Back to Rudy. When last we heard, in April, CNN reported that SDNY might soon reach a charging decision on Rudy’s case because he provided investigators some possible passwords for several (the numbers here are inconsistent with the Special Master’s numbers) of the phones FBI couldn’t unlock.

Federal prosecutors may soon reach a charging decision regarding Rudy Giuliani’s foreign lobbying efforts involving Ukraine, after he helped investigators unlock several electronic devices that were seized by the FBI, according to multiple sources familiar with the probe.

Giuliani has also offered to appear for a separate interview to prove he has nothing to hide, his lawyer told CNN, renewing a proposal that federal prosecutors have previously rebuffed.

That, CNN’s sources claimed three months ago, could lead to a quick decision.

In recent weeks, Giuliani met with prosecutors and during the meeting he assisted them in unlocking three devices that investigators had been unable to open, according to people familiar with the investigation. It is unclear if Giuliani also answered questions from investigators during this meeting.

Giuliani provided a list of possible passwords to two other locked devices, the people said. Is it unknown if those passwords successfully unlocked those devices and how much relevant material is on the recently unlocked devices.

Now that several more devices are unlocked, that could speed up the review and ultimately lead to a quick decision over whether the former mayor of New York will face criminal charges. Unless new information comes to light that leads to new routes for authorities to pursue, federal prosecutors at the US Attorney’s Office in the Southern District of New York — which Giuliani led in the 1980s — are likely to decide whether to bring charges soon after the review, people familiar with the matter told CNN.

Even then, the anonymous sources talking about Rudy’s case suggested he would only be charged if new information came to light.

That claim showed up in yesterday’s NYT story, as well: DOJ had enough to seize Rudy’s devices, but found no smoking gun. Yesterday’s piece even linked the CNN story from April, which had suggested Rudy had met with prosecutors “in recent weeks,” but this time dating the meeting to February, so months before CNN reported that a recent event meant a decision was imminent and at least five months ago from today, and clarifying that Rudy had answered prosecutors’ questions.

One key new piece of news, however, was that DOJ had recently returned Rudy’s devices.

While prosecutors had enough evidence last year to persuade a judge to order the seizure of Mr. Giuliani’s electronic devices, they did not uncover a smoking gun in the records, said the people, who spoke on the condition of anonymity to discuss a federal investigation.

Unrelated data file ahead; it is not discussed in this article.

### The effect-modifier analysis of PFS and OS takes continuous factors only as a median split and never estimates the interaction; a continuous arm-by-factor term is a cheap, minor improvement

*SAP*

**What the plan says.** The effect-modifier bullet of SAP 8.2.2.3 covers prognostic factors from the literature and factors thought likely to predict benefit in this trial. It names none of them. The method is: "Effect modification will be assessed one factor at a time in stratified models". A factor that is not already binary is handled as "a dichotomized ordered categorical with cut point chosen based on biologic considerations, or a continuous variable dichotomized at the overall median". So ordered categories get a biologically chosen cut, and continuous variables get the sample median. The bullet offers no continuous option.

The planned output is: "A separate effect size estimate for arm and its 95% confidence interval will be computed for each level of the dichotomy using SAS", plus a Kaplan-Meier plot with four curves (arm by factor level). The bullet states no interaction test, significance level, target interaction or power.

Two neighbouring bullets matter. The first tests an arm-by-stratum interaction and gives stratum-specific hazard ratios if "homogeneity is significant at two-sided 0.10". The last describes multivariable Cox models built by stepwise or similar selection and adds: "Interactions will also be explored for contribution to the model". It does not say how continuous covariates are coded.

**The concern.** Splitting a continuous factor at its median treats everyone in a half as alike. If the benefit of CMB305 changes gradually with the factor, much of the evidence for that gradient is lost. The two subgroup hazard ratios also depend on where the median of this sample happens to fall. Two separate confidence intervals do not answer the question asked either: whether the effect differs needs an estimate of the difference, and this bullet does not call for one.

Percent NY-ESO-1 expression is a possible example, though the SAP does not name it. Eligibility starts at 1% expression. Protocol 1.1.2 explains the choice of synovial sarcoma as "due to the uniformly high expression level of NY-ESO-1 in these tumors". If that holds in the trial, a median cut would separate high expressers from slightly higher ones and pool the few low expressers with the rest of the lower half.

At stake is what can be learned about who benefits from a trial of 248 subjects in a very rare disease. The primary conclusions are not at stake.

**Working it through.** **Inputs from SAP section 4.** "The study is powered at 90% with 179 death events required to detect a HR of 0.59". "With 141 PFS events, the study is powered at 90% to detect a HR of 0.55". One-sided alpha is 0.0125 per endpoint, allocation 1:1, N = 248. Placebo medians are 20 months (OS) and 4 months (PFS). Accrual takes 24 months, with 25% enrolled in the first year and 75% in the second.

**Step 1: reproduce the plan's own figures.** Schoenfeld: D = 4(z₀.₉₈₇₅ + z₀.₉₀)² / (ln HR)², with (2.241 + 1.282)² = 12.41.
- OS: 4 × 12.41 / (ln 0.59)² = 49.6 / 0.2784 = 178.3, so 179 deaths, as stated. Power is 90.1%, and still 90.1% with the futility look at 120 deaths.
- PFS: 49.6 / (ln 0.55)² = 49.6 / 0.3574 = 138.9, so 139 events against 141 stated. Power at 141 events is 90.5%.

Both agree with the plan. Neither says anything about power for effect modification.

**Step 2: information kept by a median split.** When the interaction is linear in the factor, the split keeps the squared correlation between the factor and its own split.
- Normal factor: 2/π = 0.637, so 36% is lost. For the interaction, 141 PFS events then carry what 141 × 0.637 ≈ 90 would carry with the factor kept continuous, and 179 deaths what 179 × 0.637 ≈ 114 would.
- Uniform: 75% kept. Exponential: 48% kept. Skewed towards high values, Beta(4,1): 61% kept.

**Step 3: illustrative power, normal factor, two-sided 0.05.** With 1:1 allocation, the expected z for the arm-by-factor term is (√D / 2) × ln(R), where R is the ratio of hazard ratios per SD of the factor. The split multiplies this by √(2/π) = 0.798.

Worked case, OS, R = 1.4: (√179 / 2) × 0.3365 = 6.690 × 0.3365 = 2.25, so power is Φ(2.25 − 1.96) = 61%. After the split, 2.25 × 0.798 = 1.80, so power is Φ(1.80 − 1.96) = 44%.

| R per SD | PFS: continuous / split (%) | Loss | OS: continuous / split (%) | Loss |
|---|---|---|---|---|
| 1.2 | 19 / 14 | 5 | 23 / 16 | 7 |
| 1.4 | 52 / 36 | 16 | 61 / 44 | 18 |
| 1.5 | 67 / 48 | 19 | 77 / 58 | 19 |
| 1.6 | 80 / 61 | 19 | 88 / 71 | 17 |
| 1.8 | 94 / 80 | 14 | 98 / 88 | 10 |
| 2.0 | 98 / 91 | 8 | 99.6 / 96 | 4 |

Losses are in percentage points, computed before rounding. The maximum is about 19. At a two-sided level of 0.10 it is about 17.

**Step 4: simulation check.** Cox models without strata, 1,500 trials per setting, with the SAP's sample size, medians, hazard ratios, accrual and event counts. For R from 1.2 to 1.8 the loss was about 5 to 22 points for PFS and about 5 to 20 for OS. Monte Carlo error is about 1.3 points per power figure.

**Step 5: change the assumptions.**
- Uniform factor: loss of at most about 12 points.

The prosecutors have not closed the investigation, and if new evidence were to emerge, they could still pursue Mr. Giuliani. But in a telling sign that the inquiry is close to wrapping up without an indictment, investigators recently returned the electronic devices to Mr. Giuliani, the people said. Mr. Giuliani also met with prosecutors and agents in February and answered their questions, a signal that his lawyers were confident he would not be charged.

We can assume that detail — that DOJ returned Rudy’s devices — likely came from Robert Costello because (as happens increasingly these days), another outlet — Reuters — quoted Costello on the record saying what NYT had granted someone anonymity to share.

FBI agents recently returned the cell phones and other electronic devices they had seized from Donald Trump’s former attorney Rudy Giuliani, in a possible sign the investigation into whether he failed to register as a foreign agent of Ukraine could be winding down, his attorney said on Wednesday.

Robert Costello, Giuliani’s lawyer, told Reuters he has not been officially notified yet whether federal prosecutors in Manhattan are closing the investigation.

But he said the return of the devices is a positive sign for his client.

“I have not been officially told that its [sic] over,” Costello said. “It is possible they could make some startling new discovery…but we have always been confident that he didn’t do anything wrong.”

The primary other new piece of news in the NYT story describes documents and texts — the likes of which have recently been returned to Robert Costello — detailing a purported review of Rudy’s contacts with Dmitry Firtash that started in June 2019.